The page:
But beyond weakly attempting to distinguish Romer from the Ninth Circuit's well-written majority opinion (more on that in a minute), beyond attempting to inject language regarding incest and bestiality into a case involving marriage rights being taken away from lesbians and gay men, and beyond attempting to create an argument based on cases that simply have no bearing on the law and facts applicable to Prop 8 in front of the Ninth Circuit Court of Appeals, what did Judge Smith's dissent accomplish today?

Judge Smith's dissent showed us the degree of vacuous reasoning employed by those people and groups opposed to restoring the equal application of marriage rights to same-sex couples in California, should this case continue, either in an en banc hearing or at the U.S. Supreme Court.

Today's majority, however, stated that no legitimate state interest existed as a rational basis for Prop 8's constitutionality based on Romer. In Romer, no legitimate reason existed to take away previously held rights in Colorado from one group of people but not others.

The anti-gay-marriage faction offered four main potentially legitimate reasons (arguments) as to why Prop 8 may have existed in a constitutional manner:

  1. Furthering childrearing (a false proposition unaffected by Prop 8)
  2. Proceeding with caution before changing the definition of marriage (an insincere assertion, as 18,000 valid marriages already occurred in California)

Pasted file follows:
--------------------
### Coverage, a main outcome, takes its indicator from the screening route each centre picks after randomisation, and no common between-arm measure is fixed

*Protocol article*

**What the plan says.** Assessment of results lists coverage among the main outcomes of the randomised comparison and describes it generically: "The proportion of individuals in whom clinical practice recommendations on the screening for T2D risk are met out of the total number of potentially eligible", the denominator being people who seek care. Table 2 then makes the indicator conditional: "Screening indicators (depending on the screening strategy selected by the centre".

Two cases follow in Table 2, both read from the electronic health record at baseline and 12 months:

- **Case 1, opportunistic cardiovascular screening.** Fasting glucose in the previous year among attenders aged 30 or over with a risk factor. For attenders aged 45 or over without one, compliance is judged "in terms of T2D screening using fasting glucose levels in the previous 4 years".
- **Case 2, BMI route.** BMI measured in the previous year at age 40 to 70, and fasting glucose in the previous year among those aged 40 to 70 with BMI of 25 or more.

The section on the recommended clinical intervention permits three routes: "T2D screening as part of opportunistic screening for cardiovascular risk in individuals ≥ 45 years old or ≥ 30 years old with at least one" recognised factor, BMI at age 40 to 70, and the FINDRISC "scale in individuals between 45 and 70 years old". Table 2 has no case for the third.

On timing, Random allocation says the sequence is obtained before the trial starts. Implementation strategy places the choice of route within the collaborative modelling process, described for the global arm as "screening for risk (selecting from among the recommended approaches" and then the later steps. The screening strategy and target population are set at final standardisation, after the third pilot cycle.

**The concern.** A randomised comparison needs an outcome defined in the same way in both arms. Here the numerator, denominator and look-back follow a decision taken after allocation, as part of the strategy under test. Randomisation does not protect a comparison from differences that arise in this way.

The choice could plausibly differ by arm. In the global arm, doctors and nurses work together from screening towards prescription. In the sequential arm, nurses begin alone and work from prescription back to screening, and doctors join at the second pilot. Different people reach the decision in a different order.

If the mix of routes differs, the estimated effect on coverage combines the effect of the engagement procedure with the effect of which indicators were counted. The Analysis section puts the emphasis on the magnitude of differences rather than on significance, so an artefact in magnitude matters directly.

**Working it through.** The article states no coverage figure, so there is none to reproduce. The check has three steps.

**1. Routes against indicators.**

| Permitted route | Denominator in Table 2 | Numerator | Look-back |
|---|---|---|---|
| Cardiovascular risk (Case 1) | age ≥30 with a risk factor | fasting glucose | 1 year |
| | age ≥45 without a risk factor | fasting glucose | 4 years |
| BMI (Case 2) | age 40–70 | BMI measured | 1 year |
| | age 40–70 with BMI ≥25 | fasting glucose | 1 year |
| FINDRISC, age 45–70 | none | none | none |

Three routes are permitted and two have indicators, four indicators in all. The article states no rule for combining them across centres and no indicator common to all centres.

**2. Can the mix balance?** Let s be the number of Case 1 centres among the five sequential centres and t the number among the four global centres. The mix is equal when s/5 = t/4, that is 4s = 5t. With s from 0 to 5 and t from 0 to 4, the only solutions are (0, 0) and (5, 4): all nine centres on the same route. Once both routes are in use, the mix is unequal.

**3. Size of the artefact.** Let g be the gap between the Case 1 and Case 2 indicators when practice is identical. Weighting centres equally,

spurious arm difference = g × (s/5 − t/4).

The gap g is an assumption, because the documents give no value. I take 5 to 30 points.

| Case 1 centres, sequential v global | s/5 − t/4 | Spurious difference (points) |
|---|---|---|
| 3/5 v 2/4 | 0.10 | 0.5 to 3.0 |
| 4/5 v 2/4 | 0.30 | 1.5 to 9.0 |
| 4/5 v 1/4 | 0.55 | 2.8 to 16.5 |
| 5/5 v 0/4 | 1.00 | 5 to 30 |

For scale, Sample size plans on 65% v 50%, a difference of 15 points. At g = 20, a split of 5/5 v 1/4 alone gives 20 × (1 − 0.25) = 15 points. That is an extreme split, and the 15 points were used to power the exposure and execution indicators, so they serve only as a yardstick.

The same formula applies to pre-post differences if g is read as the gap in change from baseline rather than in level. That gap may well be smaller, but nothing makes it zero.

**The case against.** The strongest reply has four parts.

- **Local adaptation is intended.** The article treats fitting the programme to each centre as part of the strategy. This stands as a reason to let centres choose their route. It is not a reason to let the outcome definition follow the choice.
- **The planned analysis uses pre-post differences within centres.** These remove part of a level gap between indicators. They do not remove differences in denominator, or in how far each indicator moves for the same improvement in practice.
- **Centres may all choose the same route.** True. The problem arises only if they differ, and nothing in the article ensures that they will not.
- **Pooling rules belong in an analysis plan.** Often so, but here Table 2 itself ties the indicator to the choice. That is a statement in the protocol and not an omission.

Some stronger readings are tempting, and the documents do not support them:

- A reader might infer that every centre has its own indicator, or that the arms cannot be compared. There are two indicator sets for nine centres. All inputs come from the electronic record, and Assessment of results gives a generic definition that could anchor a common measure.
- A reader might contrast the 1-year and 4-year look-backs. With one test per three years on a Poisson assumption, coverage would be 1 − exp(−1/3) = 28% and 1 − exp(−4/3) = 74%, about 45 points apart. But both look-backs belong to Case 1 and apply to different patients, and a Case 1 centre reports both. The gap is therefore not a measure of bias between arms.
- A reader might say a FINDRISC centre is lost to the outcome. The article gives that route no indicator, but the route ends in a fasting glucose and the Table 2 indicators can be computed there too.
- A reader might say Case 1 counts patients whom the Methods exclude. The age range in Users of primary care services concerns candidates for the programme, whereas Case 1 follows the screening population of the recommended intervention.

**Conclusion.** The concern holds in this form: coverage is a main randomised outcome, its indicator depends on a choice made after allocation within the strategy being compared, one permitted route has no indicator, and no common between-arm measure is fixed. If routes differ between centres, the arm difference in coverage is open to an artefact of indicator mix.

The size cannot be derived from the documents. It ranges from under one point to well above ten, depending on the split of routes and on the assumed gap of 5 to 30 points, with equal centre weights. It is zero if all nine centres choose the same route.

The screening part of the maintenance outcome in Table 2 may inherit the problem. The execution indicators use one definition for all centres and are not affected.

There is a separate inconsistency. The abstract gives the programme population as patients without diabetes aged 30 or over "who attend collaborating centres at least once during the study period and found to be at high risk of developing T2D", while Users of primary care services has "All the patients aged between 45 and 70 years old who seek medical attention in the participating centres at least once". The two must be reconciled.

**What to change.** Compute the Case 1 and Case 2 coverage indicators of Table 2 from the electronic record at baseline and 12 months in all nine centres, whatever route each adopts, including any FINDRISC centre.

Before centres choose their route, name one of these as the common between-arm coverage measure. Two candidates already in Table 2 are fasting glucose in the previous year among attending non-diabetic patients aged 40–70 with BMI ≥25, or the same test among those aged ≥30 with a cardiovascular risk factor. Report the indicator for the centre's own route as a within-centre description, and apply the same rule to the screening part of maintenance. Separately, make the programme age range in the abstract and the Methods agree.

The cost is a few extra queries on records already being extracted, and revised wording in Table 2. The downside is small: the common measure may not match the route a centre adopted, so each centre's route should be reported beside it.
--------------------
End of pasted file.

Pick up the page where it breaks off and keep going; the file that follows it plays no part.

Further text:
3. Protecting religious freedom (an argument unaffected by Prop 8 but begging the question -- and don't take it the wrong way -- "What about my religious freedom to have my ketubah mirror my civil legal rights under California law?")
  4. Preventing children from being taught about same-sex marriage in schools ("Schools teach about the world as it is; when the world changes, lessons change")

Smartly, in its discussion of what arguably objectionable material schools teach kids, the majority nicely inserted the dagger of "no-fault divorce" into the discussion. Why? Because even social and religious conservatives understand that the advent of no-fault divorce did far more to weaken the institution of marriage than recognizing marriage rights for gay and lesbian couples.

The majority wisely stated:

Prop 8 worked a singular and limited change to the California Constitution: it stripped same-sex couples of the right to have their committed relationships recognized by the State with the designation of "marriage," which the state constitution had previously guaranteed them ... The name "marriage" signifies the unique recognition that society gives to harmonious, loyal, enduring, and intimate relationships.

And the Ninth Circuit majority underscored this point by stating, "We do not celebrate when two people merge their bank accounts; we celebrate when a couple marries." That is, unless that couple is gay or lesbian and unless you're Judge N. Randy Smith or Professor Lynn Wardle.